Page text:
462 F2d 72 McBride v. United States
462 F.2d 72
Peggy W. McBRIDE, individually and as next friend of Susan
Kay McBride, et al., Plaintiffs-Appellants,
UNITED STATES of America, a body politic and sovereign,
United States Court of Appeals,
June 14, 1972.
Daral G. Conklin (argued), of Conklin & Kimura, Honolulu, Hawaii, for plaintiffs-appellants.
William J. Eggers, Asst. U. S. Atty. (argued), Michael R. Sherwood, Asst. U. S. Atty., Robert K. Fukuda, U. S. Atty., Honolulu, Hawaii, for defendant-appellee.
Before BROWNING, WRIGHT and CHOY, Circuit Judges.
EUGENE A. WRIGHT, Circuit Judge:
After Commander Robert McBride, a retired naval officer, suffered a fatal heart attack, his widow and minor children commenced this wrongful death action against the United States under 28 U.S.C. Sec. 1346(b). They claim the death was proximately caused by negligent failure of the duty doctor at Tripler Army Hospital, Hawaii, to admit McBride to a coronary care unit.
The parties agreed to bifurcate the trial and to litigate first the issue of liability, with the court as trier of fact. At the close of the plaintiff's evidence, the trial judge granted the government's motion to dismiss under Rule 41(b), F. R.Civ.P., on the alternate grounds that the government doctor had not been negligent and that the plaintiffs had not established the requisite causal proximity between lack of hospital treatment and McBride's death.
We reverse and remand because we believe the trial judge may have applied an incorrect standard of care on the negligence issue, and because the finding on proximate causation is clearly erroneous.
In January 1968 McBride spent five days in the Tripler Hospital heart ward, undergoing testing to diagnose the source of pain in his lower chest. The tests revealed no evidence of heart disease, but the staff did not rule it out. McBride was released and requested to return in a few weeks for further testing.
Three nights later McBride again experienced severe chest pains. He went to the Tripler emergency room in the early morning hours of January 28. The physician on duty, a young resident, examined him, read the report of the earlier testing, and took an electrocardiogram, a tracing showing the changes in electric potential produced by heart contractions. McBride's pain had subsided quickly, and throughout the examination his vital signs appeared normal.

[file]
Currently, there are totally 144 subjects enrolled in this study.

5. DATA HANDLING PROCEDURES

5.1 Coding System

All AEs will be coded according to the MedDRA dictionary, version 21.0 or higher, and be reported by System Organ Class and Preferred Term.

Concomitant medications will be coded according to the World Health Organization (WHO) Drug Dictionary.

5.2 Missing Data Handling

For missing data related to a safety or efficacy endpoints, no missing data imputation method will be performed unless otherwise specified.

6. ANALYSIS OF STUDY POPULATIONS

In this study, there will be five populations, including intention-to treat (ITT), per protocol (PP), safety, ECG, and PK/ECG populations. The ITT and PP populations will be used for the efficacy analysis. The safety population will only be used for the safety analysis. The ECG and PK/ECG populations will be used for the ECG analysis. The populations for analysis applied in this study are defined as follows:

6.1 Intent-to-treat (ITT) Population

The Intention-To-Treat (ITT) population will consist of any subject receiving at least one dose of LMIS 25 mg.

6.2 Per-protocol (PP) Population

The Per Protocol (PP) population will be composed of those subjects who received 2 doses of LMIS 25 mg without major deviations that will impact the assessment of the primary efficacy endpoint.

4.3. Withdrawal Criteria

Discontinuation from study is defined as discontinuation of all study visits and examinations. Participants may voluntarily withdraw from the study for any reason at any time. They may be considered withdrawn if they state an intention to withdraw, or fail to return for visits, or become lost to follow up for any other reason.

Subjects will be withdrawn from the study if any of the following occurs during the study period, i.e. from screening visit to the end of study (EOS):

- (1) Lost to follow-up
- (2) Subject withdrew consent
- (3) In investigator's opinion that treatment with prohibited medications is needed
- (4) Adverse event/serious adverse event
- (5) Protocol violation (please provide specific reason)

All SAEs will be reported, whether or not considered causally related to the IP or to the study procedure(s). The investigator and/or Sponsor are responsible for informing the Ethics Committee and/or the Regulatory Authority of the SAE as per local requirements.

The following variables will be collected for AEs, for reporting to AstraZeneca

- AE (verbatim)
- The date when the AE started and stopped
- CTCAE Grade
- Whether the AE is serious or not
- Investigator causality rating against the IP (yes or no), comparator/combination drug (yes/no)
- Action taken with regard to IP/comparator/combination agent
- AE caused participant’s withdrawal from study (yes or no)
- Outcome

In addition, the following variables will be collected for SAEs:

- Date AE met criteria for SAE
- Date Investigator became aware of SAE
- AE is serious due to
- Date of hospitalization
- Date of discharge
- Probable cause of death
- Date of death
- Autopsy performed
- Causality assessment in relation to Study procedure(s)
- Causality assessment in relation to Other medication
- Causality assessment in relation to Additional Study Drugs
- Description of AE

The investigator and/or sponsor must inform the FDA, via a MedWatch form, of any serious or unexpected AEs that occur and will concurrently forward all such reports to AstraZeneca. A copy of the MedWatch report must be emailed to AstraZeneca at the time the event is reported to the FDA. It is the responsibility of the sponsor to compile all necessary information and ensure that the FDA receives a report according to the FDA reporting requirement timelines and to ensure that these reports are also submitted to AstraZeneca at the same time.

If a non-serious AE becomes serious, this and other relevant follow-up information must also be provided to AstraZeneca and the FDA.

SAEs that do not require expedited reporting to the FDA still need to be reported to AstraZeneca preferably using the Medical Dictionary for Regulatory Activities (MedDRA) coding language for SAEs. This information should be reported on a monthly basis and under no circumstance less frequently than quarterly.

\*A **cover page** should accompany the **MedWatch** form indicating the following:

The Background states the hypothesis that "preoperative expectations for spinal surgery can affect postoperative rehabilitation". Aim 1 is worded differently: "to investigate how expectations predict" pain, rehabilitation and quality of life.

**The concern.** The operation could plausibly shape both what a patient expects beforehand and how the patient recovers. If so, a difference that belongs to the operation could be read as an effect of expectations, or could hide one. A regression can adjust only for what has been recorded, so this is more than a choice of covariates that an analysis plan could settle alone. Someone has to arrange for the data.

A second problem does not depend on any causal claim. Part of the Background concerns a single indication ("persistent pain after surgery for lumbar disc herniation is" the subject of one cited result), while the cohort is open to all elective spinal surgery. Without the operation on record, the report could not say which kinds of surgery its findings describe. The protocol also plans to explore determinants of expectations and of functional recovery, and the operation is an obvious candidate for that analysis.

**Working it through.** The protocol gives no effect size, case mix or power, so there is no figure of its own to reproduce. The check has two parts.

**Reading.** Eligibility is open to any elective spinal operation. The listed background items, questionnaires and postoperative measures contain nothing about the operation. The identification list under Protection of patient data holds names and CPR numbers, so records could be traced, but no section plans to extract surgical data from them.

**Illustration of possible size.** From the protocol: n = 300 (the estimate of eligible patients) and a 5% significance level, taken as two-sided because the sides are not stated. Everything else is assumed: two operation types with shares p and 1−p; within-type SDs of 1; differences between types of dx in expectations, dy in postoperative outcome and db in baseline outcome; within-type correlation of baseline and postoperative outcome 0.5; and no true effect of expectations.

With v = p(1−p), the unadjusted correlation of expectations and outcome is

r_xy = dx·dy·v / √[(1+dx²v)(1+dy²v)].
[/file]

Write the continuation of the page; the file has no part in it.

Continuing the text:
The physician told McBride his pain probably resulted from a gastrointestinal disturbance, but that heart disease could not be eliminated as a possibility. He advised admission to the coronary care unit. McBride expressed a preference to return home, saying he felt fine and the previous hospitalization had disclosed no problems with his heart. The doctor allowed McBride to leave, on condition that he return at once should the pain recur. McBride died shortly after reaching home.
The plaintiffs sought to prove that the duty doctor had been negligent in his diagnosis and should have insisted that McBride be hospitalized. The trial judge correctly stated the appropriate standard of conduct against which the doctor's acts must be measured. See Restatement (Second) of Torts Sec. 299A:1
Unless he represents that he has greater or less skill or knowledge, one who undertakes to render services in the practice of a profession or trade is required to exercise the skill and knowledge normally possessed by members of that profession or trade in good standing in similar communities.
We are unable to determine from the record whether the court actually applied this standard in making its finding. The judge's comments and questions suggest strongly that he was judging the doctor on the basis of what one could reasonably expect from a young resident, instead of measuring his acts against a community standard.2
The duty doctor acknowledged at trial that he had erroneously interpreted McBride's electrocardiogram as normal, although in truth it revealed an abnormal pattern. The plaintiffs produced experts who said the general practitioner with ordinary skill would have read the electrocardiogram accurately. The Chief of Cardiology at Tripler testified that many interns and residents would not have recognized the abnormal tracings. The court relied heavily upon this last bit of testimony, saying that the duty doctor's misinterpretation did not demonstrate negligence if one viewed it against the backdrop of his lack of special training and experience.
The appellants contend that the court erred in holding the duty doctor to a standard of conduct founded upon his personal experience. We agree. Under the American Law Institute formula, the duty of care owed to the patient does not vary according to the doctor's individual knowledge or education. The wording of the Restatement section indicates that the normal standard will be altered only if the doctor represents to his patients that he possesses special skill. The change depends upon the nature of the representation to the patient, not upon an after-the-fact assessment of what one could expect from a doctor with comparable training and practice.